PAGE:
Record Store Day “Haul” with Lindsarella, JudyJams, and Dougernickel
National Record Store Day was this past Saturday (4/17), and we gleefully used this excuse to go on a shopping spree. We enjoyed supporting our favorite local record stores, of course, and made stops at Soundfix, Academy Records, and the Academy Annex! Below are some photos of our “haul,” and, as you can see, we were quite successful:
First up, 7 inches! All limited RSD exclusives…Ted Leo & the Pharmacists with 2 non-album tracks from his latest the Brutalist Bricks LP, a Sharon Jones & the Dap-Kings split with the Budos Band (Sharon Jones tune from the brand-new I Learned the Hard Way, Budos Band side a cover of “Daytripper”), and Fucked Up‘s, at this point, annual RSD 7 inch, Spiral Scratch, with organ-drenched, psych rendition of “Crooked Hand” and a maddening check list of all their previous 7 and 12 inch releases. Also of note were a series of covers featuring their favored record stores from across the country; our (JudyJams and Dougernickel’s) copy has Spiral Scratch Records from Buffalo, NY.
You can listen to the track “I Learned the Hard Way” from the new Sharon Jones & the Dap-Kings album here:
Lee Fields & the Expressions, “Do You Love Me Like You Say You Do.” We also nabbed this killer single by the legendary Mr. Fields, also a Daptone regular. (Fields himself appears in the opening sequence of Sharon Jones & the Dap-Kings’ new video for “I Learned the Hard Way.”) This was his first single for Truth & Soul Records, released in ’04, and it features a B-side remake of his hit “Honey Dove,” a slow soul tune with a sweet-as-hell guitar lick. Butter.
Lee Fields & the Expressions, “Honey Dove”
Devo‘s second record, Duty Now for the Future, reissue released on Record Store Day. Interesting to hear the movement away from the guitar-driven work of their debut to their signature synth heavy sound on 1980’s classic Freedom of Choice.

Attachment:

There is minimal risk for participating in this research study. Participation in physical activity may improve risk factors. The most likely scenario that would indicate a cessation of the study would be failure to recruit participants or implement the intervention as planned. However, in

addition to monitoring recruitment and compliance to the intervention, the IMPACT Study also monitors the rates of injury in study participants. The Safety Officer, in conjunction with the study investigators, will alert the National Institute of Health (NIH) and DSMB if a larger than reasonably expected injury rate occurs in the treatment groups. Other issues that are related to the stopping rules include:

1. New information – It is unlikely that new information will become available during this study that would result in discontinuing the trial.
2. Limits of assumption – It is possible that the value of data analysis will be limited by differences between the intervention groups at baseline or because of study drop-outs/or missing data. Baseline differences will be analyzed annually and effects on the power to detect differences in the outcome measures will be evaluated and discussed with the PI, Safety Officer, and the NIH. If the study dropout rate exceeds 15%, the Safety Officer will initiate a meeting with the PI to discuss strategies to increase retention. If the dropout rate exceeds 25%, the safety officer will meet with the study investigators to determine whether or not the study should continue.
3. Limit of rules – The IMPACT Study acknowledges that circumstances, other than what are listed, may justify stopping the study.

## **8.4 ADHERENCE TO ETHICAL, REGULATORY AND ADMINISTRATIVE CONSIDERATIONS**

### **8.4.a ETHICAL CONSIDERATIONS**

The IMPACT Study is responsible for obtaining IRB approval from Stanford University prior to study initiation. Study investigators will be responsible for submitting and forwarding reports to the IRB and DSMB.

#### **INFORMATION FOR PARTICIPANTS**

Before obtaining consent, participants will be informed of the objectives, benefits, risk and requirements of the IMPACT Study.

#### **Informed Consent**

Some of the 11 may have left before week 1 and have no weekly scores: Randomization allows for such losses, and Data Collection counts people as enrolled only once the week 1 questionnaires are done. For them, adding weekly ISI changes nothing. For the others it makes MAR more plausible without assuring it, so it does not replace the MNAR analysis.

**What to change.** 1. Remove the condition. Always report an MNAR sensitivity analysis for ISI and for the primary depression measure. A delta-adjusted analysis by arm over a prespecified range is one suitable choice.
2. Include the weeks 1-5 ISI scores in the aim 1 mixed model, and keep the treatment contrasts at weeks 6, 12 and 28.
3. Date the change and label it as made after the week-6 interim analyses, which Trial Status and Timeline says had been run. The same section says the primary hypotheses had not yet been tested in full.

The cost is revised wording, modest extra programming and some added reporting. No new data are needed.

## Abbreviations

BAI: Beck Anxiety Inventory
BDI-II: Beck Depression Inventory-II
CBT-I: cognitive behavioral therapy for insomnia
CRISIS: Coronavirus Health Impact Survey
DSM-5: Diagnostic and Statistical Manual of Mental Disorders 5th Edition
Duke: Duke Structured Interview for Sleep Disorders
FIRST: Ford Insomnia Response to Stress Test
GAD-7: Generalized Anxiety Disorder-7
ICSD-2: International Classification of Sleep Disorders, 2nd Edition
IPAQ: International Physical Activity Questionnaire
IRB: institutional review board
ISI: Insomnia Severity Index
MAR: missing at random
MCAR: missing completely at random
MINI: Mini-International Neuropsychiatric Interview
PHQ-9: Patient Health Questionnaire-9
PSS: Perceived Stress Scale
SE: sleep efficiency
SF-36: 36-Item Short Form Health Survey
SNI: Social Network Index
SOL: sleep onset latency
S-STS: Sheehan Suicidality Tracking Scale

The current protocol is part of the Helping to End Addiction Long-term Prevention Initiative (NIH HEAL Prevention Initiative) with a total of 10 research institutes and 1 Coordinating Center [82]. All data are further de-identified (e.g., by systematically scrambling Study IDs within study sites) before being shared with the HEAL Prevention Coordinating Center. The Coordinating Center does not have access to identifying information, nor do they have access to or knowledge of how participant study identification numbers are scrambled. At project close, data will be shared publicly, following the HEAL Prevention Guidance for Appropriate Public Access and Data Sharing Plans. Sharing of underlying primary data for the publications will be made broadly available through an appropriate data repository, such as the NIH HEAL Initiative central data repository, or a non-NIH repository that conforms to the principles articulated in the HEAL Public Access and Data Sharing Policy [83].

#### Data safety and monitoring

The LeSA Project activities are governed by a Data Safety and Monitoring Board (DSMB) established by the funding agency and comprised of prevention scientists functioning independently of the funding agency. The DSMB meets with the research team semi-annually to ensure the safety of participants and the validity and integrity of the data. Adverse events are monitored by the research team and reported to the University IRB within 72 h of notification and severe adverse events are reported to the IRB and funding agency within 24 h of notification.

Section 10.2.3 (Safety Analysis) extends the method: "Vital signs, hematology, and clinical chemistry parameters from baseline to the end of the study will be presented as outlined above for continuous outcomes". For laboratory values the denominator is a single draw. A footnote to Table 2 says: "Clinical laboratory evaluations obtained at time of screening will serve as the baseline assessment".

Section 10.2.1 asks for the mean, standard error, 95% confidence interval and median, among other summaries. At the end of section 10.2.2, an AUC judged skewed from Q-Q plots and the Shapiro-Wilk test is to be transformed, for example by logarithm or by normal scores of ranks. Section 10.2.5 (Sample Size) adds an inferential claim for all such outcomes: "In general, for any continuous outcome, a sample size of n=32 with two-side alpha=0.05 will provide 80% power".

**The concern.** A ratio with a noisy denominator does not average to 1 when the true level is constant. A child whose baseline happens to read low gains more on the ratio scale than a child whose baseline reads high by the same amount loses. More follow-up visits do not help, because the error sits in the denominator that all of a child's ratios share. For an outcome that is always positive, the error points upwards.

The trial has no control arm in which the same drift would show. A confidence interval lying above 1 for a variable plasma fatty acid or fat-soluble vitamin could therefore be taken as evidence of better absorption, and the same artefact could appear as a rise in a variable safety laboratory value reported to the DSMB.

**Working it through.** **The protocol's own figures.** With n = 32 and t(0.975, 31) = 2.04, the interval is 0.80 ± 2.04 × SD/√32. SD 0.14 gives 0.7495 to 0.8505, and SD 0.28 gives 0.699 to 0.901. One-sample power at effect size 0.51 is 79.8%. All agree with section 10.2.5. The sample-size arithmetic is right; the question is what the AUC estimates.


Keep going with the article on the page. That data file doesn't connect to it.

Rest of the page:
You can listen to a live version of the track “Come Back Jonee” here.
Cookin’ on 3 Burners, Soul Messin’. I (this is Linds here!) was super-stoked when JudyJams spotted Soul Messin’, the 2009 release by funky Aussies Cookin’ on 3 Burners. The highlight of this record for me is “This Girl,” a catchy retro-soul jam that was one of my favorite singles of last year, featuring the chilled-out vocals of fellow Aussie Kylie Auldist. Recommended for fans of beautiful female vocals, summertime jams, bedroom dancing, and happiness. (You can find it on Toast N’ Jams for Breakfast: Mix #1, here.)
Magik Markers 2007 Ecstatic Peace album Boss, in limited edition vinyl reissue (300 unit run). Features what appears to be a hand stenciled sleeve. This record is one of the best song oriented noise records in recent years, and will rip your face off and then throw a piano ballad at you just to complete the mind meld.
Betty Davis‘s “lost” final album, Is It Love or Desire. After recording this gritty, raunchy, and totally raw funk album in 1976, Ms. Davis fled the music biz. Thanks to Light in the Attic Records, the album—originally called Crashin’ from Passion—is finally available. She may have been known to most as “the woman too wild for Miles,” but she was a groundbreaking artist in her own right, a sexy space-age feminist funk goddess. Listen to samples from the record here.
Listen to “If I’m in Luck I Might Get Picked Up,” a cut off her self-titled album, here:
Scored the latest entry into FU’s Year of… series, Year of the Rat. Yes, another 12″ of 10 minute long hardcore tunes. Oddly, the label says 45, but it’s meant to be played at 33 rpm.
Have you heard Talibam!, Brooklyn’s own electro free jazz urban guerrillas? They are definitely one of the more exciting groups making “new” music in NYC. Normally a two piece (synth and drum), on this outing saxophonist Daniel Carter joins Kevin Shea (ex. Don Cab, Coptic Light, Storm and Stress) and Matt Mottel for 2 sides of frenzied improvisation. If you don’t know these guys and you like free/experimental music, definitely worth checking out.
One of our used finds, a personal find of sorts for Dougernickel, replacing a long-lost former copy. No Age, the comp from which the eponymous band takes its name, was a 1987 comp of instrumental music from the SST catalog. Features tracks from Blind Idiot God, Steve Fisk, Lee Ranaldo and Fred Frith.
Australian garage rocker’s Eddy Current Suppression Ring‘s third long player, Rush to Relax. Their previous record, Primary Colours, was a slow burn but very rewarding once you let it get under your skin, on first listen this one seems like it might move to the top of play list a little faster.
Phew! That’s all! If you have any questions about any of the music, let us know!